Besides highlighting the common palm civet as part of our local wildlife, the team also managed to include a short fact on Kopi Luwak (civet coffee) which is sold in Singapore and in our neighbouring countries.  Find out more about Kopi Luwak and the cruelty behind the trade here: Project LUWAK Singapore.

All of these animals are part of our precious local natural heritage. In order to protect this precious heritage, we can all do our part by raising awareness for wildlife in Singapore so that more people have a better understanding and appreciation to co-exist with them.

Special thanks to Xu Wanwei and Joanna Yeo who helped to design this booklet.

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A sneak peek into the life of a civet through camera trapping!

In recent years, camera traps have become the must-have equipment for any wildlife research.

The camera trap is a camera encased in a box which can be configured to capture a photo when triggered by the body heat or movement of an animal. This research technique has helped to shed light on many previously unknown secretive inhabitants of the forest. The photos have allowed researchers to detect presence, count abundance and also observe the behaviour of typically shy wildlife or animals that are located in remote areas. Similarly, for a nocturnal and elusive animal like the common palm civet, the camera trap technology has allowed us to have a sneak preview of the life of a common palm civet in Singapore.

Common palm civet in Singapore

Common palm civet in Singapore

Currently, there are many conservation programmes that utilise camera traps in their studies.  It is always exciting to retrieve and review the data from a camera trap because you will never know what surprises are stored within the tiny SD card.

We are especially glad that various species of civets have been occasionally photographed in camera traps around Asia. The Carnivore and Pangolin Conservation Programme based in Vietnam, has kindly shared with us three photos of small Indian civet and common palm civets captured by their camera traps.

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Small Indian civet

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Common palm civet

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Close-up of a common palm civet

Another programme that has captured exciting civet photos is the Wildlife Conservation Society – India. They have managed to get a photo of the Brown palm civet (Paradoxurus jerdoni), a rare Western Ghats endemic species.

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With the improvement of camera trap technology, some even have video recording capabilities. The ability to capture video has allowed the camera traps to record short animal behavioural footages. One of our favourite video clip of a common palm civet was taken by Wildlife Conservation Society in Uganda, where a palm civet was startled by a small rodent.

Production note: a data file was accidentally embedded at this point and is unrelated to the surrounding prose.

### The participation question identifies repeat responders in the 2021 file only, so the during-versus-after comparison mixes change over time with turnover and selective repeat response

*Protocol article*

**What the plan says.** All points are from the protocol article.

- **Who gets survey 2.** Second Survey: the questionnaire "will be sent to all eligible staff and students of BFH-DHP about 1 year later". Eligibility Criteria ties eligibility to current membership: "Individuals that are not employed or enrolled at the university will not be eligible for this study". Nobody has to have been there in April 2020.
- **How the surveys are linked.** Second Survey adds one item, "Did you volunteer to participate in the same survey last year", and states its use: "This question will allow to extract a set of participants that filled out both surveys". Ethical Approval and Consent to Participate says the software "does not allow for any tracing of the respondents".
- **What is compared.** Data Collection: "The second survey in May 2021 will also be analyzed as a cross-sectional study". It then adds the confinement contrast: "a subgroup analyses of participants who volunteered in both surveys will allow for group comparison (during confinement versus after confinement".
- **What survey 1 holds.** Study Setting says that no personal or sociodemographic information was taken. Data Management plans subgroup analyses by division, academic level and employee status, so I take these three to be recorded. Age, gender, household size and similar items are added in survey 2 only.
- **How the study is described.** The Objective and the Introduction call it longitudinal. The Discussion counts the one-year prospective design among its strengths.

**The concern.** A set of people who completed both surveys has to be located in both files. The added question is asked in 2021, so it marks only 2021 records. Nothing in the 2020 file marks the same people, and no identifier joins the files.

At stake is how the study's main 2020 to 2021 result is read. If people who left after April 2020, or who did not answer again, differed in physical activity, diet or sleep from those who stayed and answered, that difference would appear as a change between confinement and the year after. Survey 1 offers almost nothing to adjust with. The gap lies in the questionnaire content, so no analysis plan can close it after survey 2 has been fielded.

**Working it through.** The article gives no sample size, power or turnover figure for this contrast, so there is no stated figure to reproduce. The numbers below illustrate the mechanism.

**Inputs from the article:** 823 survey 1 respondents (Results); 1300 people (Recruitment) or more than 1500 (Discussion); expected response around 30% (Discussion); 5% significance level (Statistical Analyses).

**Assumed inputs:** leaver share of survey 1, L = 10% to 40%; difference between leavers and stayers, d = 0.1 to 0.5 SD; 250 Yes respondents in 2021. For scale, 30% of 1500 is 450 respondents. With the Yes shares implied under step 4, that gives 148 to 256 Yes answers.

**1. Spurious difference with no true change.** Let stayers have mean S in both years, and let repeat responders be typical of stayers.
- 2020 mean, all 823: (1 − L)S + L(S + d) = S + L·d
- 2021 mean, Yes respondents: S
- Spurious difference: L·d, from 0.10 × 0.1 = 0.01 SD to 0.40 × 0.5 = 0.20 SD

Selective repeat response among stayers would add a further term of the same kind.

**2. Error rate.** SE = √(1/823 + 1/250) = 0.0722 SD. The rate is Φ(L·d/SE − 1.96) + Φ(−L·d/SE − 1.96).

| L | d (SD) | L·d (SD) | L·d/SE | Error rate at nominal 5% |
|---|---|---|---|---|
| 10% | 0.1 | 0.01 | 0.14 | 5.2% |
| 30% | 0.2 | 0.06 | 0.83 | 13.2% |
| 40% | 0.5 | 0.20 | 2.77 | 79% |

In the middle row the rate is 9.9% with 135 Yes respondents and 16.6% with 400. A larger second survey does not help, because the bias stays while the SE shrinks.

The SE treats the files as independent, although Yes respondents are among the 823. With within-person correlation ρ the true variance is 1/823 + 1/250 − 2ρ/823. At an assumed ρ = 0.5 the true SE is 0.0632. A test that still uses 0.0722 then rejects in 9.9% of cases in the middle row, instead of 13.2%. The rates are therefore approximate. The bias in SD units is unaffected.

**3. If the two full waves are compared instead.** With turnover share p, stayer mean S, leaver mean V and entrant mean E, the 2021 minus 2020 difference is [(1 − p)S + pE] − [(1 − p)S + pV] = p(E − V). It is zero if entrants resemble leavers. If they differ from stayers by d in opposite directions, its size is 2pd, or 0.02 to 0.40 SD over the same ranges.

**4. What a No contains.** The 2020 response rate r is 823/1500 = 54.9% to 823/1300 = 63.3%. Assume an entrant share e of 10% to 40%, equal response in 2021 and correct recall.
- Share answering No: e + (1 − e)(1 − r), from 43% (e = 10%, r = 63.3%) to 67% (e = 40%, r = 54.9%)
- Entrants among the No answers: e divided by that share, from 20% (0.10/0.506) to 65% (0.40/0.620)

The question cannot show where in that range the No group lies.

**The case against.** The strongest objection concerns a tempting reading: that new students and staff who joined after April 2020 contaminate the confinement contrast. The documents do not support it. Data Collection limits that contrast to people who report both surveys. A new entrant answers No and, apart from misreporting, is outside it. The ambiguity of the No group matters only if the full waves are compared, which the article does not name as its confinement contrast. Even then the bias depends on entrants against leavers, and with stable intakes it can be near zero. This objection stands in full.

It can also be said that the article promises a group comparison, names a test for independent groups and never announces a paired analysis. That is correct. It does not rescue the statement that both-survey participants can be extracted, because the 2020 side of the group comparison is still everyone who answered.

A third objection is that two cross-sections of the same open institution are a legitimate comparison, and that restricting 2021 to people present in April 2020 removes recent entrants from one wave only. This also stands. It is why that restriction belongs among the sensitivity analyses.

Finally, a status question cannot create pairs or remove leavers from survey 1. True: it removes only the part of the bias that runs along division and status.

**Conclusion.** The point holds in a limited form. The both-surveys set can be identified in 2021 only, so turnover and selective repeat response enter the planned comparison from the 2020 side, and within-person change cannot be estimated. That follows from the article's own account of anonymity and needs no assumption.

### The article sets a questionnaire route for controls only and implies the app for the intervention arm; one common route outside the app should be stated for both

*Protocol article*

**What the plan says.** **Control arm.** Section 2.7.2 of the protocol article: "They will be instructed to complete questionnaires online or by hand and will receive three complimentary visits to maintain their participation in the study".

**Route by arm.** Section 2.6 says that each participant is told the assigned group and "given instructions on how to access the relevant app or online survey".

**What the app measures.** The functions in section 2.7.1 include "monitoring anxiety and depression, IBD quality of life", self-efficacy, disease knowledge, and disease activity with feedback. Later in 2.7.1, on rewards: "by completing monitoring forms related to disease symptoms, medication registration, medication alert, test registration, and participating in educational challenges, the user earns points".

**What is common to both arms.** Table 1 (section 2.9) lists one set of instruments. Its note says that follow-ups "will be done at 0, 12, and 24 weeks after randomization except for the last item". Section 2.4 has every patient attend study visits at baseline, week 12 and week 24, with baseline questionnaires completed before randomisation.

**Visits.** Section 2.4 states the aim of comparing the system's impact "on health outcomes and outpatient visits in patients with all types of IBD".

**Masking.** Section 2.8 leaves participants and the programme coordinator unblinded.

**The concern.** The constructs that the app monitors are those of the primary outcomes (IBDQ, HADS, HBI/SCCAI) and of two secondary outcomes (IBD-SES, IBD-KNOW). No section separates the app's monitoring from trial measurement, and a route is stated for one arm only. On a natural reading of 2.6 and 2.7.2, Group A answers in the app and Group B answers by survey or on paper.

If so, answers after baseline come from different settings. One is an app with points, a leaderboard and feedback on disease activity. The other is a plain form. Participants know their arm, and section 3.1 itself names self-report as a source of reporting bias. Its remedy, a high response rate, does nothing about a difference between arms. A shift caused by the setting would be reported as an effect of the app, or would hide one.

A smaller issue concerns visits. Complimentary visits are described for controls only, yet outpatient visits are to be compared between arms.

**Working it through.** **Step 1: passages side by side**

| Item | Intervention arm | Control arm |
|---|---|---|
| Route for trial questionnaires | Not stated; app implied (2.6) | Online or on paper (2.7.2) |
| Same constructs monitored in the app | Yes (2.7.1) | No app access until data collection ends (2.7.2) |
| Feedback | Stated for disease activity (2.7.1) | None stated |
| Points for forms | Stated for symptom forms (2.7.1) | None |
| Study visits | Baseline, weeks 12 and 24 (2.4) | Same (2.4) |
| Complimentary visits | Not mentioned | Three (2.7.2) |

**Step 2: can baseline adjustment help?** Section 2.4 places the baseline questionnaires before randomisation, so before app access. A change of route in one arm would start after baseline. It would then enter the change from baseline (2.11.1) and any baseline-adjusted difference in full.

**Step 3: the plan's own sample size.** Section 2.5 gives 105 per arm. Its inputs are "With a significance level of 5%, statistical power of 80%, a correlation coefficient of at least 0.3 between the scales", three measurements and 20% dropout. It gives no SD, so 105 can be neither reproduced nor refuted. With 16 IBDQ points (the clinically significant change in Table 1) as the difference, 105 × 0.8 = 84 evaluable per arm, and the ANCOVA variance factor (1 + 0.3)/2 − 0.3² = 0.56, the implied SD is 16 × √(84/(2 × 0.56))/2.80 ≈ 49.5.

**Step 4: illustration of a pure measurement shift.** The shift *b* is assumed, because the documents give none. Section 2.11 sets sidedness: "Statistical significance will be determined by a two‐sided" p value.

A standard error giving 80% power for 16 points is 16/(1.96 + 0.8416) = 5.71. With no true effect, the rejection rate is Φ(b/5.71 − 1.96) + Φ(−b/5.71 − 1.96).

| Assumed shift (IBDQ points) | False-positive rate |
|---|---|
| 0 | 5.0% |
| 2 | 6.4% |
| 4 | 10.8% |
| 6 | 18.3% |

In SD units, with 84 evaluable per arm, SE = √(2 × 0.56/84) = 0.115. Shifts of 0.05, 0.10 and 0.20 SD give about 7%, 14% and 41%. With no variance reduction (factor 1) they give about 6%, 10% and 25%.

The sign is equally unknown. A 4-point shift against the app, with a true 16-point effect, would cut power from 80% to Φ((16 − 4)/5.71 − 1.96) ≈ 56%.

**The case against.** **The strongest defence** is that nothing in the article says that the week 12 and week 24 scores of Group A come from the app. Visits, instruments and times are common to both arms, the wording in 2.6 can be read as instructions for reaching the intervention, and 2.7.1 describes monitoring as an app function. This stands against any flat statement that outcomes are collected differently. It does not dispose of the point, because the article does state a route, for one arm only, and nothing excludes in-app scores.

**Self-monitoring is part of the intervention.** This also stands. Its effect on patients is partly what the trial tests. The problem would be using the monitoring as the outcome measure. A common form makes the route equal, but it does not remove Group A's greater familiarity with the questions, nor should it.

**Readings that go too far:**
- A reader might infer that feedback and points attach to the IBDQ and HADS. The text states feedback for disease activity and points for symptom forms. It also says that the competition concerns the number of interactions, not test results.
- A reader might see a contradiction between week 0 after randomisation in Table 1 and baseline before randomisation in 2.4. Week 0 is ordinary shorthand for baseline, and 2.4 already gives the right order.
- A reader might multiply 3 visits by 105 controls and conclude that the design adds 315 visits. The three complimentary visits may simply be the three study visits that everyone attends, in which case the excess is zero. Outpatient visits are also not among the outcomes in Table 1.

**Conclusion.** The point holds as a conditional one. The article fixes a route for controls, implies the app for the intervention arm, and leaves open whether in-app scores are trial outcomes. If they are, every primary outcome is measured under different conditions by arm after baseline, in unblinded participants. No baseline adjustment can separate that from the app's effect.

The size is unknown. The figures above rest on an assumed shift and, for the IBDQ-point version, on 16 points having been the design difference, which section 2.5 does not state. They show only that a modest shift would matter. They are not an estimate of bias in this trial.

Camera traps can provide valuable information to help us better understand the ecology of the civet and many other species as well. The possibilities of the use of camera traps in wildlife research and conservation are limitless and there is still much work to be done. If you are interested in this field, do consider starting a local camera trap research project with relevant permits and there will be surprises awaiting you!

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A first-hand experience in civet research: Reflections of a civet poop scooper

A first-hand experience in common palm civet research: Reflections of a volunteer field assistant who helped out with a civet diet study

By Steward Lee,  2013.

“In my attempt to experience the local biodiversity and conservation scene, I volunteered to help out Tze Kwan in her civet research during my summer break. Here are some of my thoughts from the various experiences from my 2 months of field work and a civet poop sorting workshop/sharing session.

Experience as a civet poop scooper

Armed with enthusiasm and 100plus every week, I ventured to Pulau Ubin to help collect data to learn more about what civets eat and their potential ecological role as seed dispersers.

Through the fieldwork, I learnt that civets are omnivores, eating mainly fruits and sometimes insects, birds and rodents. From Tze Kwan’s galore of scat collection, there seemed to be frequent items found in their poop. For plants, it was fishtail palm, while animals were mainly insect parts. Cool right? Since civets are nocturnal, we do not see them around during the day. However, with poop around means there are civets around, but the intriguing question is, where do they hide in the day? Well, that will be another question for the future!

My job was to help spot and collect the often conspicuous civet scats as we cycled along trails. It was not long before I realize that they had the preference of leaving their mark right in the middle of trails. This conspicuous location could possibly be to mark territories but civets sure have the knack of selecting spots with good sceneries too.

Scooping civet poop!